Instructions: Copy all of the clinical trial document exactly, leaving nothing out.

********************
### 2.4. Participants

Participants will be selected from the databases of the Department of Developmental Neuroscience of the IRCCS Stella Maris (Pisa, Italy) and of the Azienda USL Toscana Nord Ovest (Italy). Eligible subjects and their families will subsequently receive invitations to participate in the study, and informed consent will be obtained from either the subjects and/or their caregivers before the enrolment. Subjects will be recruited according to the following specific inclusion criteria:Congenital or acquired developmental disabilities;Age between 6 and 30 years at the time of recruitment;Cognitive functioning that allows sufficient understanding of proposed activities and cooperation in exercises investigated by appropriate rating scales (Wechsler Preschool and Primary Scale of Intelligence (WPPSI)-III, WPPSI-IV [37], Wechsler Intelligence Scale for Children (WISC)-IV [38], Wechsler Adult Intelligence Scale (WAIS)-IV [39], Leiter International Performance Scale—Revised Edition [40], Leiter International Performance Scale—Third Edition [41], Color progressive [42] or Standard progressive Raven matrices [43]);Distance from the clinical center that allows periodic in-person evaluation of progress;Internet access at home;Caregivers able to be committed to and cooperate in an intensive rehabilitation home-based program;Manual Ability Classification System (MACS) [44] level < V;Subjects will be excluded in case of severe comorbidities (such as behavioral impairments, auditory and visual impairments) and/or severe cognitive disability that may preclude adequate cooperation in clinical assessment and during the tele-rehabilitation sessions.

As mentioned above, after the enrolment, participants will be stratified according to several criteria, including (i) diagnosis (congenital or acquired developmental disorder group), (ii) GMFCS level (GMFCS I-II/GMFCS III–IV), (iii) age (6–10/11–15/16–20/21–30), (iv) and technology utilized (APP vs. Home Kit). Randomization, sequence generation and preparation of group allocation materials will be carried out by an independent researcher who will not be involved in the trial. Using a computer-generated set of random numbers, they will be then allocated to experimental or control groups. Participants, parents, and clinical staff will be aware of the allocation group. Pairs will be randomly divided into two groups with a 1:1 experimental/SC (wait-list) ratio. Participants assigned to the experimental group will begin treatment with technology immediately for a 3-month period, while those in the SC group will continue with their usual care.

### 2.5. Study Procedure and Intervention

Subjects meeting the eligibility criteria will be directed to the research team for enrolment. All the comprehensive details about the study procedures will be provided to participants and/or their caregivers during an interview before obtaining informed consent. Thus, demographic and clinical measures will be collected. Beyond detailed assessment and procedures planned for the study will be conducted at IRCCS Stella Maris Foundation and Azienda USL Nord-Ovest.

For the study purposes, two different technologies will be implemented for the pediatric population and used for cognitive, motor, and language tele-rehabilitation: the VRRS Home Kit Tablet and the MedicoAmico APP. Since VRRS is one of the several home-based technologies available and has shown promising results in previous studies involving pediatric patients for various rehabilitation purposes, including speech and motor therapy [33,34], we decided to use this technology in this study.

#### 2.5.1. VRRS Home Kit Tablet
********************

### 2.4. Participants

Participants will be selected from the databases of the Department of Developmental Neuroscience of the IRCCS Stella Maris (Pisa, Italy) and of the Azienda USL Toscana Nord Ovest (Italy). Eligible subjects and their families will subsequently receive invitations to participate in the study, and informed consent will be obtained from either the subjects and/or their caregivers before the enrolment. Subjects will be recruited according to the following specific inclusion criteria:Congenital or acquired developmental disabilities;Age between 6 and 30 years at the time of recruitment;Cognitive functioning that allows sufficient understanding of proposed activities and cooperation in exercises investigated by appropriate rating scales (Wechsler Preschool and Primary Scale of Intelligence (WPPSI)-III, WPPSI-IV [37], Wechsler Intelligence Scale for Children (WISC)-IV [38], Wechsler Adult Intelligence Scale (WAIS)-IV [39], Leiter International Performance Scale—Revised Edition [40], Leiter International Performance Scale—Third Edition [41], Color progressive [42] or Standard progressive Raven matrices [43]);Distance from the clinical center that allows periodic in-person evaluation of progress;Internet access at home;Caregivers able to be committed to and cooperate in an intensive rehabilitation home-based program;Manual Ability Classification System (MACS) [44] level < V;Subjects will be excluded in case of severe comorbidities (such as behavioral impairments, auditory and visual impairments) and/or severe cognitive disability that may preclude adequate cooperation in clinical assessment and during the tele-rehabilitation sessions.

As mentioned above, after the enrolment, participants will be stratified according to several criteria, including (i) diagnosis (congenital or acquired developmental disorder group), (ii) GMFCS level (GMFCS I-II/GMFCS III–IV), (iii) age (6–10/11–15/16–20/21–30), (iv) and technology utilized (APP vs. Home Kit). Randomization, sequence generation and preparation of group allocation materials will be carried out by an independent researcher who will not be involved in the trial. Using a computer-generated set of random numbers, they will be then allocated to experimental or control groups. Participants, parents, and clinical staff will be aware of the allocation group. Pairs will be randomly divided into two groups with a 1:1 experimental/SC (wait-list) ratio. Participants assigned to the experimental group will begin treatment with technology immediately for a 3-month period, while those in the SC group will continue with their usual care.

### 2.5. Study Procedure and Intervention

Subjects meeting the eligibility criteria will be directed to the research team for enrolment. All the comprehensive details about the study procedures will be provided to participants and/or their caregivers during an interview before obtaining informed consent. Thus, demographic and clinical measures will be collected. Beyond detailed assessment and procedures planned for the study will be conducted at IRCCS Stella Maris Foundation and Azienda USL Nord-Ovest.

For the study purposes, two different technologies will be implemented for the pediatric population and used for cognitive, motor, and language tele-rehabilitation: the VRRS Home Kit Tablet and the MedicoAmico APP. Since VRRS is one of the several home-based technologies available and has shown promising results in previous studies involving pediatric patients for various rehabilitation purposes, including speech and motor therapy [33,34], we decided to use this technology in this study.

#### 2.5.1. VRRS Home Kit Tablet